Boris Johnson has set out a new target of 200,000 coronavirus tests a day by the end of May, as he admitted he "bitterly regrets" the crisis in care homes.
On his return to the Commons since his recovery from Covid-19 and his son's birth, the Prime Minister outlined the "ambition" to double testing "by the end of the month".
It comes after the Government fell short of its 100,000 a day target for the third day in a row.
Pressed on the shortfall by Labour leader Sir Keir Starmer, he said: "Yes, he’s right that capacity currently exceeds demand, we’re working on that, we’re running at about 100,000 a day, but the ambition clearly is to get up to 200,000 a day by the end of this month and then to go even higher."
The PM added that testing would be "absolutely critical" to the "long-term economic recovery" from the pandemic, having previously said he wants 250,000 tests a day.
Sir Keir replied: "I'm glad the Prime Minister has now said that the target is 200,000 tests a day by the end of this month. But of course just having a target isn't a strategy."
The PM admitted the continued reported shortages of personal protective equipment (PPE) on the front line was "enraging" but that Downing Street now had a "massive plan to ramp up domestic supply".
He also said he "bitterly regrets" the crisis in care homes, where staff have hit out at a lack of testing and PPE.
The latest figures show that nursing home fatalities are continuing to rise, standing at 2,794 in the week to April 24, despite deaths in all settings beginning to fall.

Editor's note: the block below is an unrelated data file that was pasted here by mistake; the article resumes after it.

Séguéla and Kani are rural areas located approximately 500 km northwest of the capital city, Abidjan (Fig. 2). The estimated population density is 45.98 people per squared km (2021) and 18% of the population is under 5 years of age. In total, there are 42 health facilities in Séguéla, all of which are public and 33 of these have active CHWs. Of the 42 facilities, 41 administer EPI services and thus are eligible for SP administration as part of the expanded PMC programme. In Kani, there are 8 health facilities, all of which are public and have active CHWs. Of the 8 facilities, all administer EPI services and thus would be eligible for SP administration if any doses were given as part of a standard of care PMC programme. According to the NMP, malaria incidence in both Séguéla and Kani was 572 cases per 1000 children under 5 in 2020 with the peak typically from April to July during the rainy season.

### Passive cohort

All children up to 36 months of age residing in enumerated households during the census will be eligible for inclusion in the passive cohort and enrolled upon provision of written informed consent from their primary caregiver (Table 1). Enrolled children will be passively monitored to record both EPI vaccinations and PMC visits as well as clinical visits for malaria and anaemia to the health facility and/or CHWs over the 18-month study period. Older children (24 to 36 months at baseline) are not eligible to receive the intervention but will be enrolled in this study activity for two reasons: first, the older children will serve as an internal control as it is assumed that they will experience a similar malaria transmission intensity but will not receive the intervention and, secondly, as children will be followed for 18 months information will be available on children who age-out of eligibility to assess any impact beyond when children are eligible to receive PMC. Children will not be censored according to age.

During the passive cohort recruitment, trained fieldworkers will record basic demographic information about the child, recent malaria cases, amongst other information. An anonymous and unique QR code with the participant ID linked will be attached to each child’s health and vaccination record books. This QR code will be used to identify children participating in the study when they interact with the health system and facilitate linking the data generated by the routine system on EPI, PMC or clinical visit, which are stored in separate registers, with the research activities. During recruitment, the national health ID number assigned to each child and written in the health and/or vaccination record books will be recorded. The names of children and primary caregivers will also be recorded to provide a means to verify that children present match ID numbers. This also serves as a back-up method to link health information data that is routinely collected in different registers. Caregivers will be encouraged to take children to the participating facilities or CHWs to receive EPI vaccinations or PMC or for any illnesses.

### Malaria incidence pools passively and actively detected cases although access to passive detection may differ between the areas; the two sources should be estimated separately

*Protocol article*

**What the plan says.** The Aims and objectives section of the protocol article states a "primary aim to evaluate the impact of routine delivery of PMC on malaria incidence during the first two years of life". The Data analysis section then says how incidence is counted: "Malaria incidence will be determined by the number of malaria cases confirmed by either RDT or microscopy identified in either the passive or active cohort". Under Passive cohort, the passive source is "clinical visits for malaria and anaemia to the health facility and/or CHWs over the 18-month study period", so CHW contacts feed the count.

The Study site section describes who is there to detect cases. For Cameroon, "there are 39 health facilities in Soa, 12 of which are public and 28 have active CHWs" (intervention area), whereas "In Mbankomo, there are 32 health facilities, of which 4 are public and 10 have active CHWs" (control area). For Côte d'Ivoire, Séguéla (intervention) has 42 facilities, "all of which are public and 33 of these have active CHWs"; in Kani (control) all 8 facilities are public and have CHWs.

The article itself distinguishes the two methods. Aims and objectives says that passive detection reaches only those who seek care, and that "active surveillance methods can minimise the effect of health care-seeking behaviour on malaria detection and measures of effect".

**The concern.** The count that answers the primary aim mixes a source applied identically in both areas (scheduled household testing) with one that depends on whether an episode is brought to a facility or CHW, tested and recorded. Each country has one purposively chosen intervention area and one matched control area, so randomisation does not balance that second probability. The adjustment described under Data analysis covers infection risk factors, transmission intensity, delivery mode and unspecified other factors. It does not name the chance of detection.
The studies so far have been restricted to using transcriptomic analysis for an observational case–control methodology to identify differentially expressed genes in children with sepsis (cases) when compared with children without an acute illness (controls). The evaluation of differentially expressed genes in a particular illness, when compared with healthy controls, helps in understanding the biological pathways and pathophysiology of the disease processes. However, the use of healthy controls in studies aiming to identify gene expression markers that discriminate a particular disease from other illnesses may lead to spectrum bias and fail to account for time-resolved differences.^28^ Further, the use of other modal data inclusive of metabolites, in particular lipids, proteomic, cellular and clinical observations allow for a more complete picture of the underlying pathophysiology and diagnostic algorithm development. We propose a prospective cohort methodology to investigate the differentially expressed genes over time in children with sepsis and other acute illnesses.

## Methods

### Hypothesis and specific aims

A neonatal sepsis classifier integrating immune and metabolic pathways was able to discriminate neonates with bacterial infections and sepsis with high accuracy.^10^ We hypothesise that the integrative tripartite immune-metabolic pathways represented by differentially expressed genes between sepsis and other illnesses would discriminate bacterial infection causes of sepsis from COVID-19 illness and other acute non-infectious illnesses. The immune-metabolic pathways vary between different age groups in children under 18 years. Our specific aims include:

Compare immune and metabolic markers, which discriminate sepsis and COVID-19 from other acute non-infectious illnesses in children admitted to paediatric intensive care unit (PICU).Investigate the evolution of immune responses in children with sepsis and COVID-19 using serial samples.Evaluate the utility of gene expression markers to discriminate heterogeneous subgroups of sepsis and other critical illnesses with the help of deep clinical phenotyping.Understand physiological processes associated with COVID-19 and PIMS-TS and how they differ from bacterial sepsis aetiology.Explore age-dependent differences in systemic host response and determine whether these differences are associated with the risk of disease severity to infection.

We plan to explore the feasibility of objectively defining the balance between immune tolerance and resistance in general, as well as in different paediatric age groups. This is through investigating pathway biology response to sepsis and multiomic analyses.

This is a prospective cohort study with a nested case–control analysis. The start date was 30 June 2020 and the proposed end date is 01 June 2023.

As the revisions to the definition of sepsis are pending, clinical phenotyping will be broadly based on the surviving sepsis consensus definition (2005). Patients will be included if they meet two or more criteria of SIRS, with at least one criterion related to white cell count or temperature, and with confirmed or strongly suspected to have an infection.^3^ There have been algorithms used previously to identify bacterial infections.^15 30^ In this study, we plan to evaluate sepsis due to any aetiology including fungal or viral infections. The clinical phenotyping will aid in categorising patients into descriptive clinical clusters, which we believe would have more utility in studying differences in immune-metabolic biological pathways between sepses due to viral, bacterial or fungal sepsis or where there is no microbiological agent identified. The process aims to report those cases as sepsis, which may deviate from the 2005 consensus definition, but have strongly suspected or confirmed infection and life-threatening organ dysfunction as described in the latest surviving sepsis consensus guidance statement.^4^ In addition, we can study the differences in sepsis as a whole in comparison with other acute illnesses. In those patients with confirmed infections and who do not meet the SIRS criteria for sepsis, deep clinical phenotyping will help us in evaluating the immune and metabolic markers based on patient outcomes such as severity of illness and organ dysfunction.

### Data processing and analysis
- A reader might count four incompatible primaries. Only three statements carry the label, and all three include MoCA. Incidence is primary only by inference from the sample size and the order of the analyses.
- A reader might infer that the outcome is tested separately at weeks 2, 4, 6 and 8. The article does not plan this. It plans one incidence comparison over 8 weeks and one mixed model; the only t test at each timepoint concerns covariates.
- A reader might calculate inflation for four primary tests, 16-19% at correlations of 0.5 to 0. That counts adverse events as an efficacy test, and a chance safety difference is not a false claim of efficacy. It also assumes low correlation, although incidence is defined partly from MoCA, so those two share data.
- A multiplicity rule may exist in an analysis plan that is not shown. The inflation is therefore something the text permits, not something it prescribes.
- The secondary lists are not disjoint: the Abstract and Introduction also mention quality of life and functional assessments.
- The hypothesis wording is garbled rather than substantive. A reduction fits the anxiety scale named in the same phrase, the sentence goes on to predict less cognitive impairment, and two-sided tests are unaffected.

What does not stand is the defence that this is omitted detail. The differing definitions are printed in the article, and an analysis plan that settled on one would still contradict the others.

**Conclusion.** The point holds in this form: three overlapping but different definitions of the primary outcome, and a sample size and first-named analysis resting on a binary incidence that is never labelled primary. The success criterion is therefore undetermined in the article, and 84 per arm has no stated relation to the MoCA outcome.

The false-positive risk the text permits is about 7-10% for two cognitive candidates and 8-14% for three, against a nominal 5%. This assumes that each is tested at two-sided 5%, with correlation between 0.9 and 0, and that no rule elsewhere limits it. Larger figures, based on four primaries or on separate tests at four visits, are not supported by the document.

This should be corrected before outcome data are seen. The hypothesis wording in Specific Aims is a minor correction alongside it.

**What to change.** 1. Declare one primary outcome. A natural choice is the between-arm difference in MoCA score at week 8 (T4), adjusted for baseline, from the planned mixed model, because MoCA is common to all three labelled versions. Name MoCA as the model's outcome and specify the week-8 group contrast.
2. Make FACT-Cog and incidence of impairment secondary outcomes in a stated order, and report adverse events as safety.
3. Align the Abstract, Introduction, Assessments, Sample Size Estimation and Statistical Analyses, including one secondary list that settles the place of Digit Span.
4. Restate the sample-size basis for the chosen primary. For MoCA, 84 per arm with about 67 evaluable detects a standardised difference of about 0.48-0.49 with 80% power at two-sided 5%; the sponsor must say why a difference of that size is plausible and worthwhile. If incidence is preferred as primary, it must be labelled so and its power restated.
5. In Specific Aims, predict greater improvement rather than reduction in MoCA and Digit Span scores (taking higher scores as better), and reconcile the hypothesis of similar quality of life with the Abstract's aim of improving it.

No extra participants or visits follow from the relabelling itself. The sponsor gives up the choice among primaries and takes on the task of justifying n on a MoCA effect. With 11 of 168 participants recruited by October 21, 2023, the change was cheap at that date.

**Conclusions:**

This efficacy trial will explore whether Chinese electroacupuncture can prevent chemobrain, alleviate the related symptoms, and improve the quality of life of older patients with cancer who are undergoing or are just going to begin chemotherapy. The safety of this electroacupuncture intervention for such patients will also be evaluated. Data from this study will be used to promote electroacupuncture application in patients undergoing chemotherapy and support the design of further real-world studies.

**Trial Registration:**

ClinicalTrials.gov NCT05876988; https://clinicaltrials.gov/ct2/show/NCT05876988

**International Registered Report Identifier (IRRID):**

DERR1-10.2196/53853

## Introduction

Health Secretary Matt Hancock initially pledged to hit the 100,000 mark by the end of April and said it had been achieved, but it emerged that about a third of the tests had not been processed by labs.
Ministers have been under fire since the daily rate dipped below 80,000 on Saturday, with 85,186 carried out on Sunday and 84,806 on Monday.
In other highlights from the first duel between Mr Johnson and his new opponent:
- The PM announced he would brief MPs about the Government's lockdown plans on Monday, warning it would be an "economic disaster" if a premature relaxation prompted a second peak of infections
- Mr Johnson said there had been a "palpable improvement" in the situation in care homes but that he "bitterly regrets" the outbreak hitting elderly residents
- Labour leader Sir Keir challenged the PM on the death toll nearing 33,000, the highest in Europe, adding: "So can the Prime Minister tell us how on earth did it come to this?"
- Mr Johnson replied: "Every death is a tragedy and he's right to draw attention to the appalling statistics, not just in this country but across the world"
- The pair also clashed over how accurate international comparisons of death tolls are, with Mr Johnson saying it is too early to conclusions.
It comes ahead of the PM's speech on Sunday night where he is expected to pave the way for the next phase of Britain's lockdown.
MPs questioned him during PMQs over why he is breaking normal Parliamentary protocol to not inform them of the eased measures first.
He said: "The reason for that is very simple, that we have to be sure the data is going to support our ability to do this.
"That data is coming in continuously over the next few days. We want if we possibly can to get going with some of these measures on Monday."